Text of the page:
Some of the most fun that can be had flying is found in trail. Lead becomes an attitude indicator — albeit an exhaust-spewing, constantly moving one — in the wing pilot's windscreen. The idea is simple: Keep the airplane centered in your canopy. The execution, however, may involve wingovers, 60-degree banks, and aileron rolls — so hang in there!
When the tick list is completed, it's time to head back to base. After the Manitowoc clinic, held prior to EAA AirVenture last summer, I had the opportunity to fly a mission out of Oshkosh on day one of the fly-in. Returning to base involved following Lead, flown by Charlie Lynch, a F.A.S.T. instructor, via the Warbird Arrival, with a pitchout — or breakaway — over the numbers on Runway 36 at Wittman Regional Airport. To emphasize the concentration it takes a new formation pilot to keep station, I didn't realize fully where I was until I had almost touched down. From the backseat, Filucci said, "How does it feel to be landing in front of 8,000 people?" Chunk! I hit the asphalt firmly and lost spacing on Lynch ahead of me. The mission isn't complete until everyone has taxied back and tied down.
Though its nature is different, the postflight debriefing is no less important than the preflight briefing. Everyone in the flight participates in the discussion, with the opportunity to assess others' performance along with his or her own — whether the flight has been primarily for training, practice, or display.
The harmony of the group speaks clearly in the tone of the critique: If comments are evenhanded, direct, and fair, each pilot gains from the mission. This is no time for coddling, but it's also inappropriate to dress down someone for the sake of another pilot's ego. Instead, the debriefing allows for each pilot to serve as an instructor. That attitude is a compliment to the F.A.S.T. leaders, some of the best instructors flying, who know that every voice in the formation is valuable.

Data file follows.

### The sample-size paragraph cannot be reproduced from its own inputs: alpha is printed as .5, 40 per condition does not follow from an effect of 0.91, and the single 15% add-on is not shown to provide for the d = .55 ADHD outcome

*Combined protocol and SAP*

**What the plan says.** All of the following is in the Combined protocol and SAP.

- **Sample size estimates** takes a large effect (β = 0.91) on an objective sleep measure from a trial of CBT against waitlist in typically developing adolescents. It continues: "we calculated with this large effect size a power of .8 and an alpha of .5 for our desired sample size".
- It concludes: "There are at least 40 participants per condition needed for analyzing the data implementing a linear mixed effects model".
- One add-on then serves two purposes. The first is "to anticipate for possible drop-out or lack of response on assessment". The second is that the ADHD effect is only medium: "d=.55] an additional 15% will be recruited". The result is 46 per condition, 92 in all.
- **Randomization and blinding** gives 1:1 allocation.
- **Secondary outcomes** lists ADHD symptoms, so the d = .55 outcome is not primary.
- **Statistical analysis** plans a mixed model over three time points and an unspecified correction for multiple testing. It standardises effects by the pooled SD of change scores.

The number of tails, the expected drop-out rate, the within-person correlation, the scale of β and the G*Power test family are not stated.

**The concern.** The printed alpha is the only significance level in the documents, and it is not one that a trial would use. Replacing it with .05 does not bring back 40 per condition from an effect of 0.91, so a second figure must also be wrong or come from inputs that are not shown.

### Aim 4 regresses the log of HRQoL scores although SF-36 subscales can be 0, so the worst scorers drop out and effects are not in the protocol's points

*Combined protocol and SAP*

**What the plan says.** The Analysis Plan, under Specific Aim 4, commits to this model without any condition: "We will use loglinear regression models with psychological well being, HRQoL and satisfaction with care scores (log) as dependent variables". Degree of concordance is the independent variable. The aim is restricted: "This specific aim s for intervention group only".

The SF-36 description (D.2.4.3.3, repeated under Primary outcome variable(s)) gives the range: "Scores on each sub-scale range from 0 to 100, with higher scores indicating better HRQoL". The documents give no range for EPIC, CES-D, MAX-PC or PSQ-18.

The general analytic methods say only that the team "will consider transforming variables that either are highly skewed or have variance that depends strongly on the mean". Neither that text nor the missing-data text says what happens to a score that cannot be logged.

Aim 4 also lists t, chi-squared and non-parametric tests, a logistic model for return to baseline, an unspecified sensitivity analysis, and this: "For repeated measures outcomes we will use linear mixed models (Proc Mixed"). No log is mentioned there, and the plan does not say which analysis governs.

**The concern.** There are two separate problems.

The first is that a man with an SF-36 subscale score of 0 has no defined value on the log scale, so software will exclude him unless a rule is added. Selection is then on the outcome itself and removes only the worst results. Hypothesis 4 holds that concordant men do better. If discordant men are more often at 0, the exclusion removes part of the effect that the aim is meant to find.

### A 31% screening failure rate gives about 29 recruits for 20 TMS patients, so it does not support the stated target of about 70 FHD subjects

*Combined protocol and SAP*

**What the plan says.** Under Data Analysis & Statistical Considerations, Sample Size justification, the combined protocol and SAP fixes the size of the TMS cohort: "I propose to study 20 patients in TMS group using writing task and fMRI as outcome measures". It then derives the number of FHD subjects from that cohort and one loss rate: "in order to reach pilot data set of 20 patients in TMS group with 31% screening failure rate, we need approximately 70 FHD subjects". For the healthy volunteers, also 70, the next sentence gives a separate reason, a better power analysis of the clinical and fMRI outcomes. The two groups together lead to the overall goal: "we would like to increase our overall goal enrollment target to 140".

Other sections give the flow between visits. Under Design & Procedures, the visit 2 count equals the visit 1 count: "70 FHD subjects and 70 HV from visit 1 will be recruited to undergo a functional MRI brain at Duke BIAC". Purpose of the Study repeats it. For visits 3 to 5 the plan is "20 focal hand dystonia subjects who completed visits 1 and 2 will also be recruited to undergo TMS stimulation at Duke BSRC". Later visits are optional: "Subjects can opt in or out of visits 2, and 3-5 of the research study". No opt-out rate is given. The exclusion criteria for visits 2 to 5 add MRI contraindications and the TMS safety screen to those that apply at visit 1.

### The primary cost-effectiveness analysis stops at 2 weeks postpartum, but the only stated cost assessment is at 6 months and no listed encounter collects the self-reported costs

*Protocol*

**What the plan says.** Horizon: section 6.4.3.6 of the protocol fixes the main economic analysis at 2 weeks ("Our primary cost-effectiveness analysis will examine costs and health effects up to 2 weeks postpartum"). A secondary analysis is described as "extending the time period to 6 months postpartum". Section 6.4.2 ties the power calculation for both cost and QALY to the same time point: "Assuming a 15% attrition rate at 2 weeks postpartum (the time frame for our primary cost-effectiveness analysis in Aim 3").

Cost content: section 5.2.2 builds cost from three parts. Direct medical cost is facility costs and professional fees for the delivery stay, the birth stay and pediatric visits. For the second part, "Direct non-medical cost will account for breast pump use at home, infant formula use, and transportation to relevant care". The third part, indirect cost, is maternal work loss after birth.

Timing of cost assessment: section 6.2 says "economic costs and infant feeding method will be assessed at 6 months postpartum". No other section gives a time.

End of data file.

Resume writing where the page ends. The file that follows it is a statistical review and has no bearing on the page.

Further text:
One fact illustrates the success and dedication of pilots participating in the F.A.S.T. program: There has never been a F.A.S.T. formation accident, according to Cherwin. "We've prevented a problem," he says. "And there's a much larger interest in formation flying than there used to be."
For pilots looking to increase their overall skill and precision, formation flying offers serious rewards that must be earned, not purchased. "Just because you own an airplane — just because you have money — doesn't mean squat," says Sean Carroll, who received his wing pilot F.A.S.T. certification earlier this year. "It's that discipline that keeps us alive."
While a pilot outside the formation fraternity may scoff at this assessment, there is truth to it that cannot be ignored. The intense focus required in flying formation is not artificial — it's based on crude survival. No rationalization takes away the fact that, in these clinics and at airshows, a pilot flies less than 20 feet from another airplane moving at 100 to 150 knots.
Raw flying aside, there's another aspect of formation flying that develops with experience. When you find that special place — the sweet spot in both your position and skill, where that intense focus comes naturally — the meditation begins. Though the image of a guru in loose pants sitting in a mountain retreat at first clashes with four oil-breathing Nanchang CJ-6As in tight formation, for a pilot who has found this zone, the peace is the same.
What Filucci refers to — with a wink — as "the meaning of life," Lynch calls "a blast," and Carroll simply speaks of as "sacred" is the spirit of excellence that these pilots have found flying together. I had the good fortune to join up with them, and I look forward to the time when I can again call, "Two's in."
E-mail the author at firstname.lastname@example.org.